One of my first steps to regaining a better sense of myself was to get back into writing (i.e., spend more time doing it!) Writing is perhaps one thing that provides the proverbial light at the end of the tunnel, where I am able to express and explore aspects of myself and my environment. Furthermore, the support that I have received since speaking out to close friends and a therapist have reminded me that I am not alone. Although both not panaceas in themselves, I am becoming more aware of what I ‘experience’ and so I can address the symptoms in a healthier way.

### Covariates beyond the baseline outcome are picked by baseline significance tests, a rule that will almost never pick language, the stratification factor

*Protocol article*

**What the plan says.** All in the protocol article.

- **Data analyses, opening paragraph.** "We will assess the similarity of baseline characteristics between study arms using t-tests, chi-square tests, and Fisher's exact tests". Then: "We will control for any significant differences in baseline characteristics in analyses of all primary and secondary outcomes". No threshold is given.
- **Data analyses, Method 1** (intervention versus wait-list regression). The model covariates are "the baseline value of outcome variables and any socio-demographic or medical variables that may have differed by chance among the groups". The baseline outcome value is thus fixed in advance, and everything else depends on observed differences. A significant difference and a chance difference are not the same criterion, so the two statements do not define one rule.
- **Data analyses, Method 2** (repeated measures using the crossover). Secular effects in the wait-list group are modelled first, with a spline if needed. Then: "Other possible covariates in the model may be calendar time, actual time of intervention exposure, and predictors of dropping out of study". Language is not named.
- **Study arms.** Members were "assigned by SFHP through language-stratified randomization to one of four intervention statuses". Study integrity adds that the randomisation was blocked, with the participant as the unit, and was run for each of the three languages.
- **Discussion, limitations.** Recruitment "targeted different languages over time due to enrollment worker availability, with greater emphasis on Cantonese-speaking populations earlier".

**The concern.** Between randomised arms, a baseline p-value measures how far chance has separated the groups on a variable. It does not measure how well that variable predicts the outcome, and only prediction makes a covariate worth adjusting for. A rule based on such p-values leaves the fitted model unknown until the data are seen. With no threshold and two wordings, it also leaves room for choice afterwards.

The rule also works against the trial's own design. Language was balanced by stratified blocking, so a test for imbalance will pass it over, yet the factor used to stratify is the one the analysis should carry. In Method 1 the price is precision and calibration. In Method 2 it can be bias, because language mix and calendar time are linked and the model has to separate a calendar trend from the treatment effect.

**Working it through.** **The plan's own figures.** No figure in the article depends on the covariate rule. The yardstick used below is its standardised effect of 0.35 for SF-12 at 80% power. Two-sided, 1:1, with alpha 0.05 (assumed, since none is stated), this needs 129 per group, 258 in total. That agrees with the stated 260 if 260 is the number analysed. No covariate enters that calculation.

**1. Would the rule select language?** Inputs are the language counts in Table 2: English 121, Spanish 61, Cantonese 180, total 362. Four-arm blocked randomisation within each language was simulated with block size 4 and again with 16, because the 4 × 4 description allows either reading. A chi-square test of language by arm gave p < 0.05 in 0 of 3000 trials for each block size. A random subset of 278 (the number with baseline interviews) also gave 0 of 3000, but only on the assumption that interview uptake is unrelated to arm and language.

I am not in no way out of the woods yet, but I am now in the position of considering how to address my burnout and other symptoms. And I have also slowly accepted that the black dog may follow me around for the rest of my life. It’s how I deal with it that makes the difference.

* A greater proportion of women were surveyed 75%.

References